Trump’s germophobia

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Trump’s germophobia

The author is a Washington correspondent of the JoongAng Ilbo.

U.S. President Donald Trump is a clean freak. After a campaign rally, he would get in his car and use hand sanitizer. He asks visitors to his Oval Office to wash their hands in the bathroom. He often makes a meeting awkward by not offering to shake hands. In 2004, he wrote in his book, “How to Get Rich,” that he was a germaphobe. He claimed he was “waging a personal crusade to replace the mandatory and unsanitary handshake with the Japanese custom of bowing.”

He has blown business opportunities by refusing to shake hands when he was a businessman. According to his doctor, Trump personally changes the disposable sheet on the bed. He doesn’t touch his children when they were sick because he fears catching illnesses. He kicks out aides who cough or sneeze. He slapped the hand of an employee who licked their finger to flip pages, calling the behavior “disgusting.”

As the coronavirus is spreading, I am paying attention to Trump’s obsessive nature. His extreme fear of germs and viruses could influence the Trump administration’s response to the outbreak. While only about 35 people have been diagnosed with the disease in the United States, health authorities expect it to grow drastically. Some point out that as the virus testing is very limited in the United States, the number of diagnoses may not reflect the actual number of infections. It is widely believed that the number of patients will grow.

While the White House quickly created a task force and holds a meeting everyday, the readiness seems unsatisfactory. Experts are concerned that if the novel virus spreads, there are not enough facilities to isolate a large number of people in the U.S. Federal and state governments also have inconsistent policies. The Department of Health announced that the patients would be treated at a Federal Emergency Management Agency (FEMA) facility in Alabama, but the plan was canceled after the governor and representatives directly complained to Trump. It was initially announced that people returning from Wuhan, China, would be isolated for three days, and then the period was extended to 14 days.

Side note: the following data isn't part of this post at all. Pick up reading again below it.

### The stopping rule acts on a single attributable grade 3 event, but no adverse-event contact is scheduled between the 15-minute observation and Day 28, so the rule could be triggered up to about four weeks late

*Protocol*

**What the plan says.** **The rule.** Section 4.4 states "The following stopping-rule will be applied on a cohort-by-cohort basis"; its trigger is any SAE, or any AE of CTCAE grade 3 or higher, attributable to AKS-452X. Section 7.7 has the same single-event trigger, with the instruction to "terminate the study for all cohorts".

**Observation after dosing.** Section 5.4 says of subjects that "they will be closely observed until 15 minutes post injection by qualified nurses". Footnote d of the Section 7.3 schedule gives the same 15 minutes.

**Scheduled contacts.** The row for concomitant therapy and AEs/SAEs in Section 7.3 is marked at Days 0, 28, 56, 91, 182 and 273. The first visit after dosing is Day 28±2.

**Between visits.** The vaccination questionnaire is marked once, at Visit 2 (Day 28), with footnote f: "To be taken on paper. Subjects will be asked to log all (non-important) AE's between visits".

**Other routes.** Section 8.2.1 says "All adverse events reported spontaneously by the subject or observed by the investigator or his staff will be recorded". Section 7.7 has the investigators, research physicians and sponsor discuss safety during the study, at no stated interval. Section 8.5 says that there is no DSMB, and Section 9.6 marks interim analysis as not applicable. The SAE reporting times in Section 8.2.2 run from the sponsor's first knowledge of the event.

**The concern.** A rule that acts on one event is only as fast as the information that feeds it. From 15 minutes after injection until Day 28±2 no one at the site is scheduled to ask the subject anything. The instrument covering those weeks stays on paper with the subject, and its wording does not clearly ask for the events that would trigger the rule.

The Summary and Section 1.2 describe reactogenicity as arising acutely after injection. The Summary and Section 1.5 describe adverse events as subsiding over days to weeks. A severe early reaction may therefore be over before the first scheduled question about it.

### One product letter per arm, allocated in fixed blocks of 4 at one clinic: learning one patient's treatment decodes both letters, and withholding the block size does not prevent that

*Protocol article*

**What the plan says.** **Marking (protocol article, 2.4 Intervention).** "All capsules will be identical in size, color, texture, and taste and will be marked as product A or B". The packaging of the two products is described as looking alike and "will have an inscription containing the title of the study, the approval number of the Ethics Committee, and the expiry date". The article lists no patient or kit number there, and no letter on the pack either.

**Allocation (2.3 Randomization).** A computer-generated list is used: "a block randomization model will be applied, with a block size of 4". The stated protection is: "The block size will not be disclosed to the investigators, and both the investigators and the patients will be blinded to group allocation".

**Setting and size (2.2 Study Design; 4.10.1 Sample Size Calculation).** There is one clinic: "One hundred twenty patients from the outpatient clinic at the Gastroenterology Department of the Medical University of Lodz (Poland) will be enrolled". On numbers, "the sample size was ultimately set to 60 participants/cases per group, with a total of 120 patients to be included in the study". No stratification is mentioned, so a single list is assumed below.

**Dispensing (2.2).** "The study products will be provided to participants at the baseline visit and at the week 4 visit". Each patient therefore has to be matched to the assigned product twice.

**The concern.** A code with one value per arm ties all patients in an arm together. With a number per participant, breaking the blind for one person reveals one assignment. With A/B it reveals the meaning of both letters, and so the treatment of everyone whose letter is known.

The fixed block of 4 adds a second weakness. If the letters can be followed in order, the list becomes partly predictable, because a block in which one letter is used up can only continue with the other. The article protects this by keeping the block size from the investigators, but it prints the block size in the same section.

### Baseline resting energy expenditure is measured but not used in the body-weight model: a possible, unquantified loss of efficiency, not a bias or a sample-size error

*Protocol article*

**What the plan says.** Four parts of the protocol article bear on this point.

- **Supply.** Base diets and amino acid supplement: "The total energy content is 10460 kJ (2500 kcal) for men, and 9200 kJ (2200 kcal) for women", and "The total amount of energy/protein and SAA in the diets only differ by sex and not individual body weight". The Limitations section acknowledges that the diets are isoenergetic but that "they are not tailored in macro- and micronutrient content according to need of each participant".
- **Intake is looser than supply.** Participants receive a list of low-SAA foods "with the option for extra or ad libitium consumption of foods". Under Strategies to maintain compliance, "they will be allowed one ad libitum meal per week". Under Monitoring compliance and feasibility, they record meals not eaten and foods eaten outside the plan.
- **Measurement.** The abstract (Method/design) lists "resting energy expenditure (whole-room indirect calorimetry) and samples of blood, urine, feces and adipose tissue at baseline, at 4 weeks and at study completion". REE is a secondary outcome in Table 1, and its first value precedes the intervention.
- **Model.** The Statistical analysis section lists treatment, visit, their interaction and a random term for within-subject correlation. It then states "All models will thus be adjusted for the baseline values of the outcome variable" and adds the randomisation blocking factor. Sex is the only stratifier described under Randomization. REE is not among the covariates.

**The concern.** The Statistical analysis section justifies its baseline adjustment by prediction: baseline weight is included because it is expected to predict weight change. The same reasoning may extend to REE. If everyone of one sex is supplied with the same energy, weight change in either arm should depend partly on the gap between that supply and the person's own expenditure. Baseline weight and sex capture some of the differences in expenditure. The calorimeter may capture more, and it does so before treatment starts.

Trump is an isolationist who wants to shut down the borders even without the epidemic. He displays a xenophobic tendency. He makes decisions according to political interests rather than experts’ opinions. The New York Times analyzed that Trump’s personal fear and world view were risk factors to ignore expert advice and that it could trigger an extreme response when the public is stirred and chaos unfolds as the number of patients grows. I am worried that Korea’s aggravating situation may stimulate Trump’s anxiety.

JoongAng Ilbo, Feb. 25, Page 28
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